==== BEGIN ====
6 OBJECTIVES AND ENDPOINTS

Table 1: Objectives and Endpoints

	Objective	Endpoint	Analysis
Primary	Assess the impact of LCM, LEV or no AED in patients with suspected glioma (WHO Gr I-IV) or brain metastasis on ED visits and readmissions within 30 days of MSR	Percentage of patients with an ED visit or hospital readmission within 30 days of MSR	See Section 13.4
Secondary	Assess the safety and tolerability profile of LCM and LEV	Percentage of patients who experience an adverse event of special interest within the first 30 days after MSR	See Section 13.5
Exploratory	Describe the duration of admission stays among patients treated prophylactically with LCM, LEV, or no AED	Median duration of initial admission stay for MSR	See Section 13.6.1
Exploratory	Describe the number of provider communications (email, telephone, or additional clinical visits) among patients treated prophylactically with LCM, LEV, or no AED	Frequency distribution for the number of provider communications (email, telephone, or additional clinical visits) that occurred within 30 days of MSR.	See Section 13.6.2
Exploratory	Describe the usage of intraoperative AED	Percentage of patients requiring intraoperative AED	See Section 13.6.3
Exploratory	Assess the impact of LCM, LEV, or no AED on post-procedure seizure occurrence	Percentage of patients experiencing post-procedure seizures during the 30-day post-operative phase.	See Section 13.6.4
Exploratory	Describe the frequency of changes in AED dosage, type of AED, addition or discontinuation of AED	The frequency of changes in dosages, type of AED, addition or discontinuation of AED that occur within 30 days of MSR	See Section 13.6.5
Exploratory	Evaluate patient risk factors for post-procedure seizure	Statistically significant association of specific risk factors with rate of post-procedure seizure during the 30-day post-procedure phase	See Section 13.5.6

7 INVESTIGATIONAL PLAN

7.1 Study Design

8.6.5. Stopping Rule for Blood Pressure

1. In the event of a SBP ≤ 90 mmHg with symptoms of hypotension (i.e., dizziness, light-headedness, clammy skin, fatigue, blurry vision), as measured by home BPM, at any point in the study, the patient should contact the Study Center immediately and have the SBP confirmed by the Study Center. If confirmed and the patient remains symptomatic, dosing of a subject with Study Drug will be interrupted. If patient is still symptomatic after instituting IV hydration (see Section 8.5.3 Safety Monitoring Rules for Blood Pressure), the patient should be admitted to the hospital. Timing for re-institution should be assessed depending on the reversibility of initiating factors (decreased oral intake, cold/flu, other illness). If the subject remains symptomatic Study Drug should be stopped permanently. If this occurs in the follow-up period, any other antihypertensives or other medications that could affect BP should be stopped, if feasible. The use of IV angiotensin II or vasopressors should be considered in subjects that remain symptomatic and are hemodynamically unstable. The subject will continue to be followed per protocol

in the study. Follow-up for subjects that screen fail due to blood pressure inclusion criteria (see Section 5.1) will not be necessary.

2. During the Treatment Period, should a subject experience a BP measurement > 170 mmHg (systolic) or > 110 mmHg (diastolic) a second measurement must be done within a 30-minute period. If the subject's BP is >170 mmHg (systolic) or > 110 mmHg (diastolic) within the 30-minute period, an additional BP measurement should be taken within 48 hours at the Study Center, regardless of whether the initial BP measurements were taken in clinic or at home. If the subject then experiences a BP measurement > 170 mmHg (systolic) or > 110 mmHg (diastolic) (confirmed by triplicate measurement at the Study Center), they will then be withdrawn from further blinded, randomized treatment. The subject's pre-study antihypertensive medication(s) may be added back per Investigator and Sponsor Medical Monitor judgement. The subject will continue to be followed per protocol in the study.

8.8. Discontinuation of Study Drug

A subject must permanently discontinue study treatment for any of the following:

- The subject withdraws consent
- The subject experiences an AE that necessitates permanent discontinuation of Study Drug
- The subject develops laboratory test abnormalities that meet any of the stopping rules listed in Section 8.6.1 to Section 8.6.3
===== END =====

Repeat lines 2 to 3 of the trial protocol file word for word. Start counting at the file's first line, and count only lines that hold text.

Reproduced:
Table 1: Objectives and Endpoints

	Objective	Endpoint	Analysis